Freedom of Expression

Free Speech

Freedom of Speech is an inherent right granted to all citizens of the United States. So fundamental of a right is it that it has stood the test of time and the invention of many paradigmic shifts in media. There is no doubt that, in this new digital age that we are entering, Freedom of expression will continue to be one of the cornerstones on which our society is based. It remains to be seen, however, how this age old doctrine will adapt to the new paradigm. How the Supreme Court will interpret the First Amendment in light of new media remains to be seen. When confronted with restrictions on some electronic media--telegraph and telephone communications and over-the-air radio and television broadcasting--the Court has assumed that "differences in the characteristics of new media justify differences in the First Amendment standards applied to them." (14)This may prove to be true with the Internet as well.

Pornography on the Internet


The hottest topic in First Amendment application for the Internet has been the plethora of pornagraphy and its ease of accesibility, especially for minors. "There are two difficult issues when you examine the pornographic material found on the internet. First, how do you define obscene? Second, who sets the rules? The American government attempted to solve the problem by passing an Act, the Communication Decency Act (CDA), which would regulate pornographic material on the internet. This act made it illegal to send anything that could be considered obscene to another person with a harmful intent."(15)  

A central problem with most legislative initiatives is the effort required to adapt the use of the traditional obscenity test to the demands of the new electronic climate. In Miller v. California, the court set forth the traditional test for obscenity. "The Miller test provides that sexual speech is protect unless obscene; and obscene speech appeals to the prurient interest, is patently offensive according to relevant community standards, and when taken as a whole, lacks serious literary, artistic, political or scientific value.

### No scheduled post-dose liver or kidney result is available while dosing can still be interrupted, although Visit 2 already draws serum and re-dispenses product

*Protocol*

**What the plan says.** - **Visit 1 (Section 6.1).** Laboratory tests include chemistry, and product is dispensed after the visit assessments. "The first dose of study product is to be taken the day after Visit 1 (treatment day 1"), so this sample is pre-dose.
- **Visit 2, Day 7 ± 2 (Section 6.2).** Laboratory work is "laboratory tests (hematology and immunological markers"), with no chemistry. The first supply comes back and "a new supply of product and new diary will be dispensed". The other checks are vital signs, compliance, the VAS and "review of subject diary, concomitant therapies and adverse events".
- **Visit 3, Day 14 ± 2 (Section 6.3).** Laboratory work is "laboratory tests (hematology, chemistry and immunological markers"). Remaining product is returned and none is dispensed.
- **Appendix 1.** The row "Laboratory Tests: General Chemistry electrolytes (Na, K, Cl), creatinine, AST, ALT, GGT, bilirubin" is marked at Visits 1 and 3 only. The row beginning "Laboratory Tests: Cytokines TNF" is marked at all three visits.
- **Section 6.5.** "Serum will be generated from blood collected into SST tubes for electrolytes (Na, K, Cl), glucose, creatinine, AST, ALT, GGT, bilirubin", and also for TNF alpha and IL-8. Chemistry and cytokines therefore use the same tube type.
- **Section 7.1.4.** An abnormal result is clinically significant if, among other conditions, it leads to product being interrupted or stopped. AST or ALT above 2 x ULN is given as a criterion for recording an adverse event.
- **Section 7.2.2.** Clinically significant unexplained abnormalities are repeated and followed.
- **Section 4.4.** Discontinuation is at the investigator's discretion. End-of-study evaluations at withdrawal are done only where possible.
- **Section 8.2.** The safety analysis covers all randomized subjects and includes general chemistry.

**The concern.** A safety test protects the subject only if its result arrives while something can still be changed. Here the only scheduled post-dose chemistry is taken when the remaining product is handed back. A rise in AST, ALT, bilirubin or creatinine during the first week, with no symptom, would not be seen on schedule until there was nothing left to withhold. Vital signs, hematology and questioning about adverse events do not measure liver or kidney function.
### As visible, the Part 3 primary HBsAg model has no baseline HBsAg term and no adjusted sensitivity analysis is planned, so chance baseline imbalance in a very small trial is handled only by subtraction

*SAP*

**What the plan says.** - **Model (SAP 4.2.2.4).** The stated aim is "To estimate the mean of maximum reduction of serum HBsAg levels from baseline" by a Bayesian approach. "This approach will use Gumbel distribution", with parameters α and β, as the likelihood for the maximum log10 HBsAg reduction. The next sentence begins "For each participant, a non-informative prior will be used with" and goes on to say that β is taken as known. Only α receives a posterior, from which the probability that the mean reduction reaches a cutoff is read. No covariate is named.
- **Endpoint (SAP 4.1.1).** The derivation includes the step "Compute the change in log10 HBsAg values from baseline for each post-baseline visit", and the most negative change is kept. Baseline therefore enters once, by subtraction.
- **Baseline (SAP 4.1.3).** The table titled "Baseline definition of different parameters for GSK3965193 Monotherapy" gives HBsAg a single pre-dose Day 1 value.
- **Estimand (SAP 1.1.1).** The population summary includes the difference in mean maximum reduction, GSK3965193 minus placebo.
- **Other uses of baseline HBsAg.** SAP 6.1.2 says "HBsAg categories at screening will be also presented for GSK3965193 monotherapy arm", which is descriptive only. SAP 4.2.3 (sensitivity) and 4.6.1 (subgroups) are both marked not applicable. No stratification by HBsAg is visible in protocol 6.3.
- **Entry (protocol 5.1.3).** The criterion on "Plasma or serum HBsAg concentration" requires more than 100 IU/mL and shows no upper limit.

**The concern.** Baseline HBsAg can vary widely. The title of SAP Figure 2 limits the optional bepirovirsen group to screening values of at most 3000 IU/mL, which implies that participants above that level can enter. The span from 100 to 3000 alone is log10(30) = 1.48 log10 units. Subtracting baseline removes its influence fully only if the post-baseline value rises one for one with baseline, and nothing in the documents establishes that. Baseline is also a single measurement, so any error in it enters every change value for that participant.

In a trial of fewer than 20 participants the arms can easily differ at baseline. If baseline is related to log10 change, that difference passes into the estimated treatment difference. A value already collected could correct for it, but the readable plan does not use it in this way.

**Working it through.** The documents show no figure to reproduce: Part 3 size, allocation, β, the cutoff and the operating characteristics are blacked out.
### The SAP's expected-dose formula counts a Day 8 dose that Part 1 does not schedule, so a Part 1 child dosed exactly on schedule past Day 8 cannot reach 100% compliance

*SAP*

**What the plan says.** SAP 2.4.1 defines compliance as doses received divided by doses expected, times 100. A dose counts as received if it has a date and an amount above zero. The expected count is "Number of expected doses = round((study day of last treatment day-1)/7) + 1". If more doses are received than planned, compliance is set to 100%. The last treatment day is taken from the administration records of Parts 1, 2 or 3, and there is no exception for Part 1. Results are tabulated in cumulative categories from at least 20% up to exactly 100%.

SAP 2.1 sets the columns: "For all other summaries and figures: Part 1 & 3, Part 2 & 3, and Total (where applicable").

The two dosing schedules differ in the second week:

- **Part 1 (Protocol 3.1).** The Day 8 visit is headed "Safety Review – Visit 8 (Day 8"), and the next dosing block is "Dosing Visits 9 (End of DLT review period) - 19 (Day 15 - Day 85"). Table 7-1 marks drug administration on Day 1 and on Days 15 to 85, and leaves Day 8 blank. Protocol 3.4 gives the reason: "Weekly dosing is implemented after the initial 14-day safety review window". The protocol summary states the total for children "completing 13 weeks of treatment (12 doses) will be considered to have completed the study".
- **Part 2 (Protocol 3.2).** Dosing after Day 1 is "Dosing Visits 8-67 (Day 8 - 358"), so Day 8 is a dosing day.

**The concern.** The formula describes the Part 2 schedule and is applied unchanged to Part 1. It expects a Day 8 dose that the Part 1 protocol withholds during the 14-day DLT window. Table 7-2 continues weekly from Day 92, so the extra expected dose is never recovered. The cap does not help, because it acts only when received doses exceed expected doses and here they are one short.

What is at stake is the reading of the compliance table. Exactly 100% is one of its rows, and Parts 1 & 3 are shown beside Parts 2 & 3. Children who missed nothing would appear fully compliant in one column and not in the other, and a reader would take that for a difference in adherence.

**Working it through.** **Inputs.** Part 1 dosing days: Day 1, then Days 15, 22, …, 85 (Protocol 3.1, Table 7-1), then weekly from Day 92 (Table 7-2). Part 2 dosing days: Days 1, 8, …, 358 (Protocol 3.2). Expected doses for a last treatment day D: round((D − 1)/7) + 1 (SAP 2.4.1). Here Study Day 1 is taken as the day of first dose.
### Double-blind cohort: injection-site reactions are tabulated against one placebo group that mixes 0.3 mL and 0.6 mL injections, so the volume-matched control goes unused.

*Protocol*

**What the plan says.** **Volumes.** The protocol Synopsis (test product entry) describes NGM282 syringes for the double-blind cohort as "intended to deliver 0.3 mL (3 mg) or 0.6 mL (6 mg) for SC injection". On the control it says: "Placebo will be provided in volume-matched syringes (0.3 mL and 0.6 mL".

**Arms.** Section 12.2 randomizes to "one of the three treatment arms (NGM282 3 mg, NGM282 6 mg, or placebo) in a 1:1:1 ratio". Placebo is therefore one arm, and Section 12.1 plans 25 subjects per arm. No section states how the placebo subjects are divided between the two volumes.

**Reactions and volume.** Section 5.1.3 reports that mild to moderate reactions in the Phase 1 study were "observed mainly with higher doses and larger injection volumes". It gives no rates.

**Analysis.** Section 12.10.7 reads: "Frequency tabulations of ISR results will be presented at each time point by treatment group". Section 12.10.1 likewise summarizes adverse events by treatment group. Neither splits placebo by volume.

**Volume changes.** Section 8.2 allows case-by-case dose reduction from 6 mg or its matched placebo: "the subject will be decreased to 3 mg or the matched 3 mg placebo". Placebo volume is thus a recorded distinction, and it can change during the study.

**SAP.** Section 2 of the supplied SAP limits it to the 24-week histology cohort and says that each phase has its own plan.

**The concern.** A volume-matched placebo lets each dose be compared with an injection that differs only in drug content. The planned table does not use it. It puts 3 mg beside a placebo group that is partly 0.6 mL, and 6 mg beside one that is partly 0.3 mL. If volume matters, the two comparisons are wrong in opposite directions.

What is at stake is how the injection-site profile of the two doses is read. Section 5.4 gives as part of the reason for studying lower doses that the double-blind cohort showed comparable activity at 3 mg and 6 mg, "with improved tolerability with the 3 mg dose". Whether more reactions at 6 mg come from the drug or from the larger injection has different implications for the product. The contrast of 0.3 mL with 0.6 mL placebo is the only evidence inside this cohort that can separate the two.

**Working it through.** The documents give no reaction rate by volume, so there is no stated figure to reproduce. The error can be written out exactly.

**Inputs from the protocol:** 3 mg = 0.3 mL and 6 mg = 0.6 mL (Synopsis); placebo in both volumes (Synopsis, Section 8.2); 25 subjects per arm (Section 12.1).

Of these problems, the most significant is the use of the "contemporary community standards" portion of the test. In Miller, the court established the meaning of this portion of the test by explaining what the standard does not mean-- contemporary community standards are not national standards. Without a national community standard, the Miller test will be difficult to impose on Internet users because the Internet links together people, nationally and internationally, with different community standards. "(16)

Censorship Efforts

Threre are four proposals for protecting children from unsuitable material. The first three may not be feasible whiel the fourth is very promising.

  1. Censor "Internet content" at its source. While this might be achieved, at tremendous social cost, within a single country, it is obviously impossible on a global scale.
  2. Install simple software in the user's PC to detect "banned" words. Thus an incoming text file which includes the word "breast" could be blocked entirely. This cannot work with image files and is such a blunt and poorly directed approach as to be unworkable.
  3. Block information packets being sent to or from particular IP addresses. This can be accomplished in the home PC or, with much greater difficulty, in the ISP's router. The immediate effect is to block all communication with specific computers - for instance a single computer which provides email, FTP, WWW and many other services for an entire university.
    This "IP address blocking" is a coarse and disruptive method of blocking access to Internet resources. It is also completely ineffective, since even a child can configure their WWW browser to use one of the many publicly accessible HTTP proxy servers anywhere in the world. This enables them to access any site via the proxy - completely bypassing local barriers to particular IP addresses.
  4. Use software to control access according to PICS ratings labels. Netscape, Microsoft and other companies plan to integrate this into their browser products by late 1996. This software uses external sources of ratings about Internet resources, enabling adults to fine tune the access criteria for each child in their care.(17)

(18) (19) (20)


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